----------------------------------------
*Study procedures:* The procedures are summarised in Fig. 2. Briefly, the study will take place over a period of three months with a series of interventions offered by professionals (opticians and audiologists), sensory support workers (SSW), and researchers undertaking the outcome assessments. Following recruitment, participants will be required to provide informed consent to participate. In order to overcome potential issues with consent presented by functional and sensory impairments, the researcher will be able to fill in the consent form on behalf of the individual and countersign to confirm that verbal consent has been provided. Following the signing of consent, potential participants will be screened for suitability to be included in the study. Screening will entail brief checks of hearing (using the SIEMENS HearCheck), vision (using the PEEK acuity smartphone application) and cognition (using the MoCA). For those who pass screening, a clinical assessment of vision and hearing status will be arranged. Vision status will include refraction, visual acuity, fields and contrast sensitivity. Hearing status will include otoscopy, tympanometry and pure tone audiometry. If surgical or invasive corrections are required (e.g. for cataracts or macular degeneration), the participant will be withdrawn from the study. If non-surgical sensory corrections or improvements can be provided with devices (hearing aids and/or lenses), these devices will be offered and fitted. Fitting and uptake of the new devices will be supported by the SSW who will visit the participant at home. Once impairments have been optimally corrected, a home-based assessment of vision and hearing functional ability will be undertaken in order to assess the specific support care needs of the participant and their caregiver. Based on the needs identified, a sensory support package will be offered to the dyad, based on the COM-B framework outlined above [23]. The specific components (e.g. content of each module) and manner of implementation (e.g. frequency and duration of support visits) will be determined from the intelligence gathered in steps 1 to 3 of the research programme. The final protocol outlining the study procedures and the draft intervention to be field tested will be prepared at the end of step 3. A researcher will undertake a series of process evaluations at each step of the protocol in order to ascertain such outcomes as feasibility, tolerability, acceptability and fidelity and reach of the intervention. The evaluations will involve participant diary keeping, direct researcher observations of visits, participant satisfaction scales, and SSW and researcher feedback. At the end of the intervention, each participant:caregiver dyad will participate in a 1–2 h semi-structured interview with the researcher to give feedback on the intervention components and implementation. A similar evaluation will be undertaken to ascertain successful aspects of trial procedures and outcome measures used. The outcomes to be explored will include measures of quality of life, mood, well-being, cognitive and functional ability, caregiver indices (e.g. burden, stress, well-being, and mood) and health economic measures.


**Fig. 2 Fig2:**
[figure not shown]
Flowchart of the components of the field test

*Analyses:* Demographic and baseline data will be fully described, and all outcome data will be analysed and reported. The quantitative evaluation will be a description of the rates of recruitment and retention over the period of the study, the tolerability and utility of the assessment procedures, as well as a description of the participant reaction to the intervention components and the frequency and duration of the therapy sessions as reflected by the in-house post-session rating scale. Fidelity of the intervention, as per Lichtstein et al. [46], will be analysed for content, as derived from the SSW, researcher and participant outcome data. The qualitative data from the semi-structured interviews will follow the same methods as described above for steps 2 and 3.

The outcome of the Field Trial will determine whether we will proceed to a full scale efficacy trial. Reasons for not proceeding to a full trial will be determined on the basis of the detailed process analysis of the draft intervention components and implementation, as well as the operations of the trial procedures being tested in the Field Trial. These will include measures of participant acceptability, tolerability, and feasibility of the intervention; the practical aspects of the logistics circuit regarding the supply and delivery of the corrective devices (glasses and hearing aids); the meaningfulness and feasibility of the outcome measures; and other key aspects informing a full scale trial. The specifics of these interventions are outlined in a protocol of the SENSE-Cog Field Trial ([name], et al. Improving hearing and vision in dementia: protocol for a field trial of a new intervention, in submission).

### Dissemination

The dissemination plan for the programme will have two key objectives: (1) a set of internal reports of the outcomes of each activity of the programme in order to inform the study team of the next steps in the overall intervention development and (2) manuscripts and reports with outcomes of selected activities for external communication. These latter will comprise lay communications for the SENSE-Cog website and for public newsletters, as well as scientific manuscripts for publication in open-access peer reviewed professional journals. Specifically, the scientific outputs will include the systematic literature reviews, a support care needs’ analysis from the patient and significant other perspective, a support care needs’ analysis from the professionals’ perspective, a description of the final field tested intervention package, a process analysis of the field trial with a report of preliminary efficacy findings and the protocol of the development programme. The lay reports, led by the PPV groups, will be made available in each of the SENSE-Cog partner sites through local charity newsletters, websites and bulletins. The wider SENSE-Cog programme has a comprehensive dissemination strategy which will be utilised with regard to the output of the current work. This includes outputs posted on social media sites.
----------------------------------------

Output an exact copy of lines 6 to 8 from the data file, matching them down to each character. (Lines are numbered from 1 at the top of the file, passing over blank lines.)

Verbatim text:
The outcome of the Field Trial will determine whether we will proceed to a full scale efficacy trial. Reasons for not proceeding to a full trial will be determined on the basis of the detailed process analysis of the draft intervention components and implementation, as well as the operations of the trial procedures being tested in the Field Trial. These will include measures of participant acceptability, tolerability, and feasibility of the intervention; the practical aspects of the logistics circuit regarding the supply and delivery of the corrective devices (glasses and hearing aids); the meaningfulness and feasibility of the outcome measures; and other key aspects informing a full scale trial. The specifics of these interventions are outlined in a protocol of the SENSE-Cog Field Trial ([name], et al. Improving hearing and vision in dementia: protocol for a field trial of a new intervention, in submission).

### Dissemination

The dissemination plan for the programme will have two key objectives: (1) a set of internal reports of the outcomes of each activity of the programme in order to inform the study team of the next steps in the overall intervention development and (2) manuscripts and reports with outcomes of selected activities for external communication. These latter will comprise lay communications for the SENSE-Cog website and for public newsletters, as well as scientific manuscripts for publication in open-access peer reviewed professional journals. Specifically, the scientific outputs will include the systematic literature reviews, a support care needs’ analysis from the patient and significant other perspective, a support care needs’ analysis from the professionals’ perspective, a description of the final field tested intervention package, a process analysis of the field trial with a report of preliminary efficacy findings and the protocol of the development programme. The lay reports, led by the PPV groups, will be made available in each of the SENSE-Cog partner sites through local charity newsletters, websites and bulletins. The wider SENSE-Cog programme has a comprehensive dissemination strategy which will be utilised with regard to the output of the current work. This includes outputs posted on social media sites.